A Catholic Parent Takes on the Challenges of Parenting

Every day, the cross, with joy!

Monday, January 20, 2014

On Sleep Deprivation

Ever since I became a parent, I've been particularly struck by the way the Desert Fathers - those early Christians who lived extreme ascetical lives in the desert - embraced sleep deprivation as a spiritual practice. And indeed, I think it is a good idea to be a hermit in the desert if one of your key spiritual practices is sleep deprivation. Because, let's be honest, without adequate sleep it can be very hard to interact patiently and kindly with other people, even (gasp!) if those people are your children or even more so perhaps (gasp! gasp!) your spouse.

And yet, those of us aware of Catholic tradition cannot deny the fact that sleep deprivation or sleep interruption are a part of our history. Aside from the Desert Fathers, we also have the example of religious communities who interrupt their sleep to pray during the night hours. Then there is also long-standing traditions of vigil and midnight Masses that are truly vigils lasting until the next morning.

I've jokingly suggested in the past that maybe the origin for those night hours of prayer came from the knowledge of the lives of parents and a desire to match those sacrifices.

The truth is that parenting involves a 24 hour on-call shift, pretty much seven days a week. My first ever all-nighter was the 5:40 a.m. birth of our first child, and we've been on call ever since. Nor was that first night the last time that being a parent caused sleep deprivation. It is easy to list possible causes of parental sleep deprivation, beginning with the nighttime care required by a newborn. Then there's changing a toddler's wet bed sheets or hearing a five-year old fall out of bed. Later on, there's lying awake in bed waiting for a teenager to come home. And, as a final example, there's that rare (although not rare enough) combination of vomit and sleep deprivation (St. Anthony of the Desert would be envious!).

Sleep deprivation is a real mortification, a genuine death to self that can become an opportunity to grow closer to God, uniting our own struggles to the passion of Jesus Christ. And this is why the Desert Fathers embraced it. That nighttime opportunity to praise God is why the monks rose out of bed in the darkness to shuffle into the chapel and chant psalms.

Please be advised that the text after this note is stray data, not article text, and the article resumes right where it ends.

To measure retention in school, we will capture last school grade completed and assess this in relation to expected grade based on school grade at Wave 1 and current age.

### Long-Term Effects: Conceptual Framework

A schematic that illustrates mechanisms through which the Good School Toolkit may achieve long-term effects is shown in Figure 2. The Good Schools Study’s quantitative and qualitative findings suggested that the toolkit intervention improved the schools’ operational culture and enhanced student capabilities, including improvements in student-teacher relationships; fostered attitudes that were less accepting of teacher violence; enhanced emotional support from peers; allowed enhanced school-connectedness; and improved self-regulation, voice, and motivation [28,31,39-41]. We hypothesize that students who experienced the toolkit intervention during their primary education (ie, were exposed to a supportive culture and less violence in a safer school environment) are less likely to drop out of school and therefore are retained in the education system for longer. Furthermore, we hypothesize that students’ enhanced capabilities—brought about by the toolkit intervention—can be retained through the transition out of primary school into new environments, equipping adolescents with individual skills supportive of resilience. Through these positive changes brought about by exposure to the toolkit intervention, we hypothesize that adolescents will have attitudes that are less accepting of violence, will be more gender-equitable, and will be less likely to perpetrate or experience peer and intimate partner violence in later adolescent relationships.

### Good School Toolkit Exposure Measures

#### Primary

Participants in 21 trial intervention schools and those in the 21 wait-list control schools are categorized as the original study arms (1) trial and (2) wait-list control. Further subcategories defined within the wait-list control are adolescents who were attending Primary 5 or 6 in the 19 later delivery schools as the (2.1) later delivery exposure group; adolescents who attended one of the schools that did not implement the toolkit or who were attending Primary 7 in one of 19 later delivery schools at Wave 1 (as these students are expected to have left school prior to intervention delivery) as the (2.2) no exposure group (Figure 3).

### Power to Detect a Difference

Of course, for the Desert Fathers and these monks, this was an active mortification; a sacrifice that they knowingly and willingly made and embraced in following their vocation. For those of us who are parents, we often find ourselves unwillingly thrust into situations of sleep deprivation. For example, exhausted at the end of a long day, you drift off to sleep quickly...then wake at the sound of a crying baby at midnight, who you pick up just in time for him to vomit on you...and then, after cleaning up yourself and the baby, and possibly the crib you finally drift off to sleep again...only to be awakened by your husband informing you that your toddler has just vomited on her bed...and then your kids all wake up promptly at 6:00 a.m. as usual, begging you to get out of bed to make them breakfast...after mumbling something incoherent you stumble out of bed, stepping barefoot onto a misplaced toy car...making you angrily snap at whoever is near you. And you wonder when you signed up for this part of parenting and if there's any possible way to revise the contract.